Talk about overdue library borrowing.

Nineteen months ago, New Jersey voters approved having the state borrow $125 million to help municipalities and counties build and expand libraries. But it will probably be another year before that money is spent – a delay that is generating a bipartisan eye roll at the Murphy administration.

Proposed rules for the competitive grants still haven’t even been issued, though that should happen in July. Grant applications should be out by the end of the year and are due to be filed in early 2020. Then, a committee will recommend a list of grants to the state librarian, who will forward an approved list to the Thomas Edison State University president, who will send it to the Legislature, which has final say.

State Librarian Mary Chute said at a Senate Education Committee hearing Monday that it took until October to get the attention required from seven state agencies and that while a lag was expected as part of last year’s turnover of administrations, it took longer than anticipated.

“Of course, we’re not really normally in the grant business, we’re in the library business,” Chute said.

State Sen. Teresa Ruiz, D-Essex, said “it just appears that no one was driving the bus” to push the library spending.

“I, too, believe in the saying that libraries build communities. I just don’t understand why we have to wait three years for this to happen,” said Ruiz, the committee chairwoman.

State Sen. Sam Thompson, R-Middlesex, said that “what we find inexcusable” is it has taken more than a year and a half just to get the regulations proposed.

“This was sold to the Legislature and to the public as an urgent need out there. But it would seem that the actions that have taken place suggest it was not that urgent of a need,” Thompson said.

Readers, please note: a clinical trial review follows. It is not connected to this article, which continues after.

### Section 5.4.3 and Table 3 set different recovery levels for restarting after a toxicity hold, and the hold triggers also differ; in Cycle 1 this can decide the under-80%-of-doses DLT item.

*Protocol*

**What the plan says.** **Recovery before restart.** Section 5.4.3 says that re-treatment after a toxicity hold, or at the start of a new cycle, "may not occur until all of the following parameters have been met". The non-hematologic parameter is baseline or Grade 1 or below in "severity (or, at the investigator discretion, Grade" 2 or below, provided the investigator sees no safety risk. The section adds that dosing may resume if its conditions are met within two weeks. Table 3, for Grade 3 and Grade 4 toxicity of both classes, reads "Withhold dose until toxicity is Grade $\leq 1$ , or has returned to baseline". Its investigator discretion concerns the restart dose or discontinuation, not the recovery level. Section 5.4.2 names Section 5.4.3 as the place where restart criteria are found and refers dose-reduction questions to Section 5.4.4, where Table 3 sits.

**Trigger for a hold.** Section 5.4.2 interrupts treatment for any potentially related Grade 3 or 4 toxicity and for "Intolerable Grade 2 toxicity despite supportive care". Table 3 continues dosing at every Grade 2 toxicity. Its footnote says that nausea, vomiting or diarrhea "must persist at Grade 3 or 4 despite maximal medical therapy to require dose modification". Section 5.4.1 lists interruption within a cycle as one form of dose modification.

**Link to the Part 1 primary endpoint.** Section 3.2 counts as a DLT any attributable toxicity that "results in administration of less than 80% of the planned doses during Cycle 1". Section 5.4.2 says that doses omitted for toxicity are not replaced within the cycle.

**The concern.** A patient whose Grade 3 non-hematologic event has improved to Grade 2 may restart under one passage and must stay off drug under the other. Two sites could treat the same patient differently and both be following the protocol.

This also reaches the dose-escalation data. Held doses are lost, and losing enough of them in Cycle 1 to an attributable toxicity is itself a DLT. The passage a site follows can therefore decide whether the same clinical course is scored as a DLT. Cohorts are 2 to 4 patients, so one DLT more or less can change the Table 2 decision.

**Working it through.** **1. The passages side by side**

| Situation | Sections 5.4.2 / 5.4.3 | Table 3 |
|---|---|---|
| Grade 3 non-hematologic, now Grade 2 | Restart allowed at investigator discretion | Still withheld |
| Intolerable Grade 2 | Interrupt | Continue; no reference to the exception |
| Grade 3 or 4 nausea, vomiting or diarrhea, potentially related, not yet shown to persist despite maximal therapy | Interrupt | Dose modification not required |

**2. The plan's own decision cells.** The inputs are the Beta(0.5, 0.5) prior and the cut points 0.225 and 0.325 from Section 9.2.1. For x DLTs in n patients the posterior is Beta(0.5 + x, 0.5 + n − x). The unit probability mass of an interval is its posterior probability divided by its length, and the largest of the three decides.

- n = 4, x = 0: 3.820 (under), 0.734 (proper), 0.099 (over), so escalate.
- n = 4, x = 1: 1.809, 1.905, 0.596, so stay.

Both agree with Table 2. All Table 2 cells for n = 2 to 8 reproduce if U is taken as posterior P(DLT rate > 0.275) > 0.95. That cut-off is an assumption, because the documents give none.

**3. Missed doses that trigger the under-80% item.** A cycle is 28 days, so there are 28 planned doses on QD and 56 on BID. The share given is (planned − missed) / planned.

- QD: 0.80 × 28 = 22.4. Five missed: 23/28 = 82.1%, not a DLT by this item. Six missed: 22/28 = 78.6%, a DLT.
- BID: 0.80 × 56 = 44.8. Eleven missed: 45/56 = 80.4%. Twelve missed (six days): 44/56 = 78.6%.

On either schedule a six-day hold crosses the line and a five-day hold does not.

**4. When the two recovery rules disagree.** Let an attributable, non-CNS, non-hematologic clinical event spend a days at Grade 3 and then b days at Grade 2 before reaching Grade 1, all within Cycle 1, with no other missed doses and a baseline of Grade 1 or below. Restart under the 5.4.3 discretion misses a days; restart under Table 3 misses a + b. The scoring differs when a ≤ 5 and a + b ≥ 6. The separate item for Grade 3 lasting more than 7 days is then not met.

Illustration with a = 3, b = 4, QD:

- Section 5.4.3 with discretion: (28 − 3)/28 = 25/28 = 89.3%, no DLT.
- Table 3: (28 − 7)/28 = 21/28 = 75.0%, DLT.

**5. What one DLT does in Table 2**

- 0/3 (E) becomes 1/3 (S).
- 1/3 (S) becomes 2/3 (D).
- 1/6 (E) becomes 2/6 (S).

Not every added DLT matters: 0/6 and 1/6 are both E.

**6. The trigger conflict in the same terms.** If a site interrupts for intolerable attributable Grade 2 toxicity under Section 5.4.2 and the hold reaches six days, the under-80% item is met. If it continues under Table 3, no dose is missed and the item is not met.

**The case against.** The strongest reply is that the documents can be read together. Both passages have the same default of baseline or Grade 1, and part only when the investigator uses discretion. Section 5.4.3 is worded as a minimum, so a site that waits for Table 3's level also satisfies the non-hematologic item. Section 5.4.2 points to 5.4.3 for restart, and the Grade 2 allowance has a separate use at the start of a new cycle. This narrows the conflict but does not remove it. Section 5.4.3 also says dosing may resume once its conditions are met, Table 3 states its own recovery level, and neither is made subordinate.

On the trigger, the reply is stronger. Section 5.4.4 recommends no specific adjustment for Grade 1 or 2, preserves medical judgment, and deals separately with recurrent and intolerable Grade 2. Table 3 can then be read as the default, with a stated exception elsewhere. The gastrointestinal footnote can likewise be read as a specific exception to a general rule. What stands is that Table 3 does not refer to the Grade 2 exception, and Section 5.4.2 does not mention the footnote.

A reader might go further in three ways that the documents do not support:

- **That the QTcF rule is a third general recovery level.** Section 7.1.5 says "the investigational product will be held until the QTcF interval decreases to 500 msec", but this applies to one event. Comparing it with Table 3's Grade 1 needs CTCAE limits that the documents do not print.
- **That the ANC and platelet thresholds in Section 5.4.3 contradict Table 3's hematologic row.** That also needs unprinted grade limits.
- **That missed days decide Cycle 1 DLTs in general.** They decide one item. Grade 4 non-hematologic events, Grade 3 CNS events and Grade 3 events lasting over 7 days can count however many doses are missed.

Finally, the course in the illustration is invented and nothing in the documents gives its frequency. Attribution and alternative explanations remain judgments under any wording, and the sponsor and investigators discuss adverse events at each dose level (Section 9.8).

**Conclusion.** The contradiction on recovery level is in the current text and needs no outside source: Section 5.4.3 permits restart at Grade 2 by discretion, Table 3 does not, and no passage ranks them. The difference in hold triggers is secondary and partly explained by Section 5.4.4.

“We agree with you,” Chute said. “This was priority one for us from Nov. 8 on, 2017. … We moved everything we could as quickly as we could. But it was a matter of getting attention from some of the other entities that needed to be weighing in on it. And they weren’t responding to calls for action from the State Library.”

Patricia Tumulty, executive director of the New Jersey Library Association, said libraries are getting frustrated that costs for projects are rising. Some moved forward with work that couldn’t wait, such as Flemington putting a new roof on its library, she said.

Tumulty suggested that future borrowing proposals could include a deadline for when bonds must be sold “so that there is an expectation that this can’t lag as this has.”

“I appreciate that,” said state Sen. Joe Cryan, D-Union. “Although I don’t think anybody thought eternity would be one of the options here, which is what it feels like.”

“Honestly, for librarians and people that have been asking in our district, it’s a year away, minimum, in the real world,” he said.

Chute said the length of time needed for the committee review will depend on the number of applications.

She said a May survey of libraries found a need for at least 170 projects, with a total cost of more than $170 million. The bond is for $125 million, with local governments required to put forth at least the same amount in matching funds.

The $450 million in borrowing voters approved last year for vo-tech schools, school security upgrades and school water infrastructure repairs isn’t as far behind as the library spending, though that spending, too, probably won’t be done until mid-2020.

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